How can I improve a business credit score?
How do I think about improving by business credit score?
A good business credit score can have a significant influence on the success of your company. It shows lenders, suppliers, and vendors that your business is reliable when it comes to payments. And can help secure better borrowing terms.
The three major credit bureaus – Dun & Bradstreet, Experian and Equifax – consider various factors when calculating your score. These include aspects such as past payment performance, current debts, and the ratio of your current credit balance to your overall credit limit (your credit utilization ratio). The bureaus also take public records into account, along with other company details like its size, age, and industry.
Why is it important to have a good business credit score?
A company’s business credit score provides a snapshot of its financial health and creditworthiness. A higher score is an indication that it is responsible with money management. It represents a lower financial risk to lenders, vendors, and other creditors.
A company with a good credit score is more likely to secure financing. Insufficient and delayed financing is the second most common reason for the failure of small businesses, according to the Small Business Administration. Being able to access more funding options can be vital for a company’s growth and success.
Lenders will also extend more competitive borrowing terms to businesses with good credit scores, including higher credit limits and lower interest rates. A poor score can be a barrier to borrowing, with lenders rejecting credit applications from businesses that fail to meet their threshold. Business credit scores are not confidential. Anyone can view them, including potential suppliers and vendors. A low score may discourage potential partners from doing business with your company.
What is a good business credit score?
It can be confusing to know how to find your business credit score with multiple reporting agencies and scores. The three major credit bureaus are Dun & Bradstreet, Experian, and Equifax. You can access your full credit report with each bureau, though you will have to pay for it. These bureaus will calculate your credit score using different methods and ranking scales. A good credit score with one bureau may not be considered good by another.
Dun & Bradstreet:
| Business Credit Score | Rating Scale | Good Score | | ---------- | ---------- | ---------- | | PAYDEX Credit Score | 0 to 100 | 80+ | | Commercial Credit Score | 101 to 670 | 500+ | | Financial Stress Credit Score | 1,001 to 1,875 | 1,288+ |
| Business Credit Score | Rating Scale | Good Score | | ---------- | ---------- | ---------- | | Experian Intelliscore Business Score | 0 to 100 | 76+ |
| Business Credit Score | Rating Scale | Good Score | | ---------- | ---------- | ---------- | | Business Payment Index | 0 to 100 | 90+ | | Business Credit Risk Score | 101 to 992 | 700+ | | Business Failure Score | 1,000 to 1,880 | 1,315+ |
How to improve your business credit score
Credit bureaus base their scores on complex statistical models, and there is no guaranteed quick fix. But there are several steps you can take to try to improve it if your business credit score isn’t as high as you’d like. You can keep your score looking healthy by providing accurate and up-to-date information, responsibly managing your finances, and regularly reviewing your report. Here are some steps you can take to help give your business credit score a boost:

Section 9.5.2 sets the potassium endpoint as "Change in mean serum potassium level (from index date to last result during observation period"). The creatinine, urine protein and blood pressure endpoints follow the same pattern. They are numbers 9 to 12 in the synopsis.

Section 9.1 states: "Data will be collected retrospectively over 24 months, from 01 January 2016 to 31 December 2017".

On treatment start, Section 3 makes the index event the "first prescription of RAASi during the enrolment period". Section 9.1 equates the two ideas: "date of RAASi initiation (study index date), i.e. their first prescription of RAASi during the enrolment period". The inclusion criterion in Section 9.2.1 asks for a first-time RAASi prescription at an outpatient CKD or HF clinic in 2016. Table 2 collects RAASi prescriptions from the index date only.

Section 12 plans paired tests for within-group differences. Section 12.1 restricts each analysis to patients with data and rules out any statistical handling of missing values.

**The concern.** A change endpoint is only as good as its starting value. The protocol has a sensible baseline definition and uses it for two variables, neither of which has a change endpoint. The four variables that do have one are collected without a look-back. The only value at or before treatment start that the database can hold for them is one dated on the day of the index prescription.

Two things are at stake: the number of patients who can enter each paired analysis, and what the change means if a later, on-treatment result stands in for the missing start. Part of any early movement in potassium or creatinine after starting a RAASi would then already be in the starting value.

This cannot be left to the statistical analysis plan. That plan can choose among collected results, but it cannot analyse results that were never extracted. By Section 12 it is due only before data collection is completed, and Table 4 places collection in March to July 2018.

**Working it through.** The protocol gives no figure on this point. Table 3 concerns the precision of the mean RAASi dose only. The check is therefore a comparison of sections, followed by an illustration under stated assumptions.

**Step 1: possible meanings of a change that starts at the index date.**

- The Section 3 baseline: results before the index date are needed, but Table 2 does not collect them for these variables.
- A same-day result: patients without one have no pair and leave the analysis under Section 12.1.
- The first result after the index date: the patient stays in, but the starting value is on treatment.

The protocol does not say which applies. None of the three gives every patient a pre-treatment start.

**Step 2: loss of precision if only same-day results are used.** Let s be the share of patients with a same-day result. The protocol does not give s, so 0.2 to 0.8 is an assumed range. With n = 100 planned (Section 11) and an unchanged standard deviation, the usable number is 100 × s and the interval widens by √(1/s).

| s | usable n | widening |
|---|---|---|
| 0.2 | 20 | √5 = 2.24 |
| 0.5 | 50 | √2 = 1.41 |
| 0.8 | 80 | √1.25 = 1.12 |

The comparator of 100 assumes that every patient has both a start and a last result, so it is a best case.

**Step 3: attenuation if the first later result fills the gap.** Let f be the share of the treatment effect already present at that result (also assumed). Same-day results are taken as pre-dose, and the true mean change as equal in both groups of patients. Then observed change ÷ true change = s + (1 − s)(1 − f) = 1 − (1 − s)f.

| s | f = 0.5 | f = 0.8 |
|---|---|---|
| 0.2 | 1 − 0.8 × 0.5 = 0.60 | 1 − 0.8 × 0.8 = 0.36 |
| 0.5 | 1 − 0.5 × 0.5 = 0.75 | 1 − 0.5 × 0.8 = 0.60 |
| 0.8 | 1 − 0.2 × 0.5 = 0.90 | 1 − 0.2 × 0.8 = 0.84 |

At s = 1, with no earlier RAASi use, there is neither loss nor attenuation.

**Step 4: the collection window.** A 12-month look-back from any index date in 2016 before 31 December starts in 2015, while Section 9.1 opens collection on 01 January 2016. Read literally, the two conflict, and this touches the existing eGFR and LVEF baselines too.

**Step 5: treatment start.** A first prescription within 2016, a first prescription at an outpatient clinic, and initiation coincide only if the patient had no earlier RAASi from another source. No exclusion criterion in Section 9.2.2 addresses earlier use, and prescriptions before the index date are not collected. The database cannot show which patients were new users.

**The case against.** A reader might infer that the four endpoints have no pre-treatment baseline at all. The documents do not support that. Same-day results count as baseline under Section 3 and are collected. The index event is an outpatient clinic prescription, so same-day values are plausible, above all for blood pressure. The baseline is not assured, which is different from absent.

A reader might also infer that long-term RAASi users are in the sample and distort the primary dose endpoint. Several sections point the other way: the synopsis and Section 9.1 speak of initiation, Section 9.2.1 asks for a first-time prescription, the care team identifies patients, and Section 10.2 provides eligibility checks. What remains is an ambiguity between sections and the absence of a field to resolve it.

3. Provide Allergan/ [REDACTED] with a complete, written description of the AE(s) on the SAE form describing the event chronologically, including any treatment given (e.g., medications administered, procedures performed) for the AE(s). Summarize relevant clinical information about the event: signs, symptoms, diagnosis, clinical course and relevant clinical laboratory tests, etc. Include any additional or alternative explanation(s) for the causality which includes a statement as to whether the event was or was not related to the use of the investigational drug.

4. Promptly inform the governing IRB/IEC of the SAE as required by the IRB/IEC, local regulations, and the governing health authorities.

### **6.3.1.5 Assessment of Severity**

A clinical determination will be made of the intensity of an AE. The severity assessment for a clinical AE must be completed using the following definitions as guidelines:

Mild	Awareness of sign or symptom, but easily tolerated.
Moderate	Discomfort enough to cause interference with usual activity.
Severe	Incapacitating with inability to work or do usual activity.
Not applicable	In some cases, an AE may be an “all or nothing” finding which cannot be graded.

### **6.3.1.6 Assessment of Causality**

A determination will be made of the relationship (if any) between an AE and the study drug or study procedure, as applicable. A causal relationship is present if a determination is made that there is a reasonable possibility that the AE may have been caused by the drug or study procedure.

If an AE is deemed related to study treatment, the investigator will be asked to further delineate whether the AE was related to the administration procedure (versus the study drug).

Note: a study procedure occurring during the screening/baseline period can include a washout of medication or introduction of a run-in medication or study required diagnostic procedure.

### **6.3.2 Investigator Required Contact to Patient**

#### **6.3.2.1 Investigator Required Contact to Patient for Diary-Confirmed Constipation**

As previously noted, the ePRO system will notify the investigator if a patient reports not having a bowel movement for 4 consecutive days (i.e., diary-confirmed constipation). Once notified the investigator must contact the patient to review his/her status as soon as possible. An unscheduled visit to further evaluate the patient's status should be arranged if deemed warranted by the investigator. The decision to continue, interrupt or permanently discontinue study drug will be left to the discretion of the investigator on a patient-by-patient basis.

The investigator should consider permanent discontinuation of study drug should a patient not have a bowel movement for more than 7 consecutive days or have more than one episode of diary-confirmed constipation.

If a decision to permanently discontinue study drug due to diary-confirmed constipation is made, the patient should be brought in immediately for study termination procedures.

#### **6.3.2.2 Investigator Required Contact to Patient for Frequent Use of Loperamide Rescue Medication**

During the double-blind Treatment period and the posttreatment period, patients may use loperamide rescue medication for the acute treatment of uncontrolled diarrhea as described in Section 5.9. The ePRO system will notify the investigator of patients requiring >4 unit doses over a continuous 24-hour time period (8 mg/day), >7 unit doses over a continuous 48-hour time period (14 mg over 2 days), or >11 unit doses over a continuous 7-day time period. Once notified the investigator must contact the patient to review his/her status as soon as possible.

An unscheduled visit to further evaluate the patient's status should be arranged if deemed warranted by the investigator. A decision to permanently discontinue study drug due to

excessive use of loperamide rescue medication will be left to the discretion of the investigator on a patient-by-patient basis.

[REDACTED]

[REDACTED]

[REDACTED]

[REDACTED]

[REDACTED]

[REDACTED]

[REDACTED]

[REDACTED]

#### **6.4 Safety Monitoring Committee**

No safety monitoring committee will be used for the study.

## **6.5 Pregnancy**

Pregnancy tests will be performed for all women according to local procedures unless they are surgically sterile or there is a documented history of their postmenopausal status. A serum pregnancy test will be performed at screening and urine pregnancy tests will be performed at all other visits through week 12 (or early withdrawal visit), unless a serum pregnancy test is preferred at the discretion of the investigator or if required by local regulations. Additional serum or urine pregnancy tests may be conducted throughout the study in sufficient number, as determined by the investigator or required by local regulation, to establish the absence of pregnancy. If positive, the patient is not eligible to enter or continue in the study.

__- Make payments on time or early:__Your business credit score takes your company’s payment history into account. Always make credit repayments on time or before they are due. Remember that net terms are also a form of credit, so falling behind on these can also harm your score. - Bring your credit utilization ratio down: A credit utilization ratio measures the difference between the amount of credit available to your business and the amount that has been used. It’s recommended that you use less than 15% of your available credit. You can bring this ratio down by clearing balances, decreasing spending on your credit account, and increasing your overall credit limit. - Avoid making multiple credit applications: Credit checks from lenders on your business appear on your credit report. Multiple credit applications in a short period can be an indication of financial difficulties.
- Regularly review your credit report: You can ensure all the information is accurate and up-to-date by keeping an eye on your credit reports. You can dispute inaccuracies and identify any unfamiliar inquiries or credit applications. This can be a sign of fraudulent activity, and you should report it to the credit bureau immediately.
- Ask suppliers to share data: If you have a good payment relationship with a supplier or vendor, you can request they provide data to the credit bureaus. The more positive feedback on your company’s payment performance, the better your credit score is likely to be.
- Check your suppliers’ credit: If a supplier becomes insolvent, it can have a negative effect on your business’ credit score. If you have credit accounts with them, it’s worth monitoring their credit rating to mitigate this risk.
- Don’t neglect your personal credit score: Credit bureaus may use the personal financial information of owners when startups or small businesses have a short credit history. If this is the case, you’ll want to ensure that your own credit score is as high as possible.